There is hardly any denying that movement or motor skills are a focal aspect of young children’s` lives. It is an important dimension of all aspects of their optimal development, whether in the cognitive, motor or effective realms of human sociology. Those who deny children the chance to enjoy the benefits of regular play activity are in essence denying them the opportunity to experience the joy of the mastery in movement, health benefits of early movement, and a life as competent and dexterous individuals. Although play may be a focal aspect of the development of motor skills, not many individuals have sufficient insight into the benefits of such activities for kids. What is more astonishing is the fact that, nowadays a majority of academic institutions are substituting regular play for a quieter learning environment.
Play and Motor Skills Development
It is a well-known fact that sufficient motor play is directly proportional to adequate physical development. A growing body of research helps to highlight the way this happens. Recent studies have observed that motor skills that are mainly enhanced when children engage in play. More so, the studies have also identified the importance of a guardian or parent that can supervise play to strengthen the effect on adequate motor skills development. One prevalent view is that early child motor skill are mainly involuntary, reflexive and particularity related to motor abilities in life.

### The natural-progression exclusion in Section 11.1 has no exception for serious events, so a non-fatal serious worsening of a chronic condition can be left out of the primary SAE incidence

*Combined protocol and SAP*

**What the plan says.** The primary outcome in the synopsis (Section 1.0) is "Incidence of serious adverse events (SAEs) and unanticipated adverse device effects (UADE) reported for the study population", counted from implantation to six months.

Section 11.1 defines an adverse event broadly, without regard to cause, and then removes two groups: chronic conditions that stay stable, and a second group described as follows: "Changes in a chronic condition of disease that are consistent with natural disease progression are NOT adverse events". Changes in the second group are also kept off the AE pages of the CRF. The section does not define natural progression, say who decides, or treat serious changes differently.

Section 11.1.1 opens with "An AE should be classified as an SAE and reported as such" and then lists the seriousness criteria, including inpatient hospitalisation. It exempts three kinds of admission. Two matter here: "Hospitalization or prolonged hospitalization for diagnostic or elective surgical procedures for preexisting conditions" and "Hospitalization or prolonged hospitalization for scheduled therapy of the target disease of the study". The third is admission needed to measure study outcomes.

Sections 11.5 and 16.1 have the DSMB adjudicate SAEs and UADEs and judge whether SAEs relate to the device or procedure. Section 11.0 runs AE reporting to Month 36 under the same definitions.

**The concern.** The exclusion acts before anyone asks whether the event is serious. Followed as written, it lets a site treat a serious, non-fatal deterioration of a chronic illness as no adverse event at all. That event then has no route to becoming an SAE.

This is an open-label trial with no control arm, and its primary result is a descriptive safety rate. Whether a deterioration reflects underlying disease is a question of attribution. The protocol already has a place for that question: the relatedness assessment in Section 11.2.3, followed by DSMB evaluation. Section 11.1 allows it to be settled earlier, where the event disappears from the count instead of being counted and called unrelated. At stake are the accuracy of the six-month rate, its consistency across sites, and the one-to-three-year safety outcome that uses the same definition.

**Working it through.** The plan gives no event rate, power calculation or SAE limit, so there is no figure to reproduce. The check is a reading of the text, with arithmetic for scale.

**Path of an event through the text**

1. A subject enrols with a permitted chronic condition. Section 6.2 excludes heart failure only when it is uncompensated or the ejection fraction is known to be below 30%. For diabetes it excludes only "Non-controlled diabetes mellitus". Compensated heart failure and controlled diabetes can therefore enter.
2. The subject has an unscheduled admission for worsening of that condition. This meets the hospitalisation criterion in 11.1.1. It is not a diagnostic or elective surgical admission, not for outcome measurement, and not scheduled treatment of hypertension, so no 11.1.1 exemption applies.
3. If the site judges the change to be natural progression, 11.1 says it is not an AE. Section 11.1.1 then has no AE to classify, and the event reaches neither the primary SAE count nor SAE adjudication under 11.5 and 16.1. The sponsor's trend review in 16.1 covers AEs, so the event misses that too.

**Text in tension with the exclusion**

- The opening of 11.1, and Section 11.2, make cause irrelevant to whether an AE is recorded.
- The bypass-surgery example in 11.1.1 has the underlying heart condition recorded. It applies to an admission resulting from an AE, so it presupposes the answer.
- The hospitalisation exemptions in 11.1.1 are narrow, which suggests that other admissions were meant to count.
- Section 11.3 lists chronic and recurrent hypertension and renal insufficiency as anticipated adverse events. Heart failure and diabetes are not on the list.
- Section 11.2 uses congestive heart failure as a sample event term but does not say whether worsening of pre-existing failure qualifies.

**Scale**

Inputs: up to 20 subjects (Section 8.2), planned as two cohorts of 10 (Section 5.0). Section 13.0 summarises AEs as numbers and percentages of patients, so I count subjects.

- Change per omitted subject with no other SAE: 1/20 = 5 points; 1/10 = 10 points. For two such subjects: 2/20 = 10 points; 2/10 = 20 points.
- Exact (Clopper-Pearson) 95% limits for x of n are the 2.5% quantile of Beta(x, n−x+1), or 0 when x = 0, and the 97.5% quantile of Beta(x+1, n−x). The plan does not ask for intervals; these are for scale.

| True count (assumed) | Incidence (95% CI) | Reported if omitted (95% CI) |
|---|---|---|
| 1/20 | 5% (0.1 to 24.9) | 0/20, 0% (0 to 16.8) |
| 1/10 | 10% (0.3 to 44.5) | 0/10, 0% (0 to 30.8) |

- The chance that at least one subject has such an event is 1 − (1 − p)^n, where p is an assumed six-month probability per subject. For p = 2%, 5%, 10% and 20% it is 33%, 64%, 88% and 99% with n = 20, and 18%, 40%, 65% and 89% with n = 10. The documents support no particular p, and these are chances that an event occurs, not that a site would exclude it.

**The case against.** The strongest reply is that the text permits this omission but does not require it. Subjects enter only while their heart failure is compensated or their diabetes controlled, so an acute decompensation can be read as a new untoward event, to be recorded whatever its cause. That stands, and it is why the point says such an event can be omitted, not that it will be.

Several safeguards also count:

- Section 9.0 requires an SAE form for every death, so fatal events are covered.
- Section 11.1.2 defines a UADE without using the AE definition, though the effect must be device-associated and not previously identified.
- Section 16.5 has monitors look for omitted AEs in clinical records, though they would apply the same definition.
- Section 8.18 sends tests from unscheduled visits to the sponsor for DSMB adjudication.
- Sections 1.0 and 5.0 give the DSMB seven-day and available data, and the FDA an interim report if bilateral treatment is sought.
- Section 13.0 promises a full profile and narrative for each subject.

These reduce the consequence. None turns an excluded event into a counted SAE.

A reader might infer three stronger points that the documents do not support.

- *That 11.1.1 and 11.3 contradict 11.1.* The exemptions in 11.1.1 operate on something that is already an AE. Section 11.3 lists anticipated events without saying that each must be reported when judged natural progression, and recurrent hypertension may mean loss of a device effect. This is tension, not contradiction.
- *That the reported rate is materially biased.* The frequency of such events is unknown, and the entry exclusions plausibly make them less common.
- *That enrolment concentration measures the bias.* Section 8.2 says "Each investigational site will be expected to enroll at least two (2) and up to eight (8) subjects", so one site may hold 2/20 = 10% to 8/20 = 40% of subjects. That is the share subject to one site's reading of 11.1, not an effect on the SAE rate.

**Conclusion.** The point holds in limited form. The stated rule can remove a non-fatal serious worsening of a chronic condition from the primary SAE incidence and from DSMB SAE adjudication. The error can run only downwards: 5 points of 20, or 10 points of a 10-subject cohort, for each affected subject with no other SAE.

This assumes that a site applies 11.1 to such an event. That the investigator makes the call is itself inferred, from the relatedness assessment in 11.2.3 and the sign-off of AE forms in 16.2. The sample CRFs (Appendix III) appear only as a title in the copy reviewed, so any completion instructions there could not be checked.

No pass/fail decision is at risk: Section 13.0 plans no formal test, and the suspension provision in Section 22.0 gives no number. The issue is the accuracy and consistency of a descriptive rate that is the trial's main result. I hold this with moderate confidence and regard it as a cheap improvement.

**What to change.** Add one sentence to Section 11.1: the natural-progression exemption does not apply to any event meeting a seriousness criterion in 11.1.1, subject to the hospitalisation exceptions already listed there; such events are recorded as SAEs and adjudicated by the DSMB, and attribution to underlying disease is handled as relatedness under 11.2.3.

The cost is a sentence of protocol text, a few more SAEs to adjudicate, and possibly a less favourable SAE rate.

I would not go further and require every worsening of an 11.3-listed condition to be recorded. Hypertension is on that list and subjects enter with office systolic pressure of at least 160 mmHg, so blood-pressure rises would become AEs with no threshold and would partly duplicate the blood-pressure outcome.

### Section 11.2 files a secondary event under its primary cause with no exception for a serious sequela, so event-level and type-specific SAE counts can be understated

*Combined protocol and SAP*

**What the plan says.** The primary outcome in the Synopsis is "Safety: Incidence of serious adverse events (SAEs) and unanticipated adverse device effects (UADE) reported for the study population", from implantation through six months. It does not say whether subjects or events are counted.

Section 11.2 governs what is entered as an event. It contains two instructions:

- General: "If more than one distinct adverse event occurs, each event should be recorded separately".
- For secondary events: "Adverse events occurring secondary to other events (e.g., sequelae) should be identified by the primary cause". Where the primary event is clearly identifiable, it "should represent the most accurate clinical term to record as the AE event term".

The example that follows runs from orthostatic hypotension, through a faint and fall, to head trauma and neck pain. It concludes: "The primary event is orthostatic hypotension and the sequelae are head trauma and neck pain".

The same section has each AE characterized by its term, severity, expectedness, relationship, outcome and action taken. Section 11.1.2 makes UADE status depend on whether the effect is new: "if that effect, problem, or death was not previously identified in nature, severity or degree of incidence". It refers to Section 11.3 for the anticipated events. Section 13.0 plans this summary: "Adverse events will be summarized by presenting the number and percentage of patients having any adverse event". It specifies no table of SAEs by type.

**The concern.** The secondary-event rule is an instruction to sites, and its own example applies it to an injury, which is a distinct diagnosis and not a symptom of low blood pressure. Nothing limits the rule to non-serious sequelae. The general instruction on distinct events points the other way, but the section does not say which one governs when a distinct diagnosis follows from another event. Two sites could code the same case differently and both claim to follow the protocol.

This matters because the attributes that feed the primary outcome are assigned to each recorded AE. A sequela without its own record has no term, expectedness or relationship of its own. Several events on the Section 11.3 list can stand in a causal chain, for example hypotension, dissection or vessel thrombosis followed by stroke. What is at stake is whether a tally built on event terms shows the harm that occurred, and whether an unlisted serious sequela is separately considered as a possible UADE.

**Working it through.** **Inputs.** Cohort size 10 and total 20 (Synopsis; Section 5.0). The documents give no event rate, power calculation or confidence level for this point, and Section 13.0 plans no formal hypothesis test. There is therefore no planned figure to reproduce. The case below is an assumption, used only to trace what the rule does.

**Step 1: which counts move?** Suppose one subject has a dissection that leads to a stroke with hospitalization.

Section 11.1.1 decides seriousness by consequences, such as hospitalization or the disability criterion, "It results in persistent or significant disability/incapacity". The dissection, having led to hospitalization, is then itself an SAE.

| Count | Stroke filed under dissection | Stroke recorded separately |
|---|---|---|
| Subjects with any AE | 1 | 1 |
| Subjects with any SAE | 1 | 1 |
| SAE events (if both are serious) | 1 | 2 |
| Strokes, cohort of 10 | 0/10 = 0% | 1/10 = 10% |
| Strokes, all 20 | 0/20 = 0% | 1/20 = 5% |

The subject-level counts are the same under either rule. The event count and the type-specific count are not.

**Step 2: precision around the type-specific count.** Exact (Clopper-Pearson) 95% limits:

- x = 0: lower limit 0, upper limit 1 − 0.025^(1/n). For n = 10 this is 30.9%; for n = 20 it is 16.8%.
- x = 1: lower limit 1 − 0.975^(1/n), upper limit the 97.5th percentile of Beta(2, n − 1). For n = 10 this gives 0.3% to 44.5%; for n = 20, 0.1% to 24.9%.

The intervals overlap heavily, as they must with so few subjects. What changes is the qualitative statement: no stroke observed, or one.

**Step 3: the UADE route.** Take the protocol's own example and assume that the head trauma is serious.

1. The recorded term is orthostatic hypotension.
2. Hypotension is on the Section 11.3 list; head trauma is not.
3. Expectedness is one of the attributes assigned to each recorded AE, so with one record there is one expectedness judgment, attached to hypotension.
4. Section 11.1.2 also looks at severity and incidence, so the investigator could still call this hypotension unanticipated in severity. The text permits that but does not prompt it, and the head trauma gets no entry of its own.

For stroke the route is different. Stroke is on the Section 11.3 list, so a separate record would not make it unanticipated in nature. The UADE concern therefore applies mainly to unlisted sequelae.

For instance, children as young as five to seven months of age are known to calibrate their hand grasp and motor reach skills to both the traits of the designated objects they are playing with and the floor surfaces on which these kids play. Such kind of playful manipulation of items provides the basis for the later acquisition of motor control skills when throwing, such as ball handling during sports in preschool years.
According to one recent, study by the Department of Health Western Australia, young children who were exposed to regular play, had better mastery of grasp, reach and walking movements than those who were not.
In other words, as infants get older, they gain control of essential locomotive skills when they play, crawl, stand or even sit. Children who master of such kind of competencies have a strong co-relation to the quality and frequency of the motor play that they engage in when playing alone or even on the playground.
How Should Caregivers Enhance Child Play?
In evaluating and improving infant play, adults need to consider some of the most subtle aspects of movement that are important indicators of motor skills ability. It may not be sufficient to determine whether a young child can reach for objects or can’t, or whether they have made their first baby steps. Caregivers must be able to identify toy preferences, which usually appear remarkably early in life and enhance child play by availing the ideal surfaces or platforms upon which children can play.
Helping Children Develop Creativity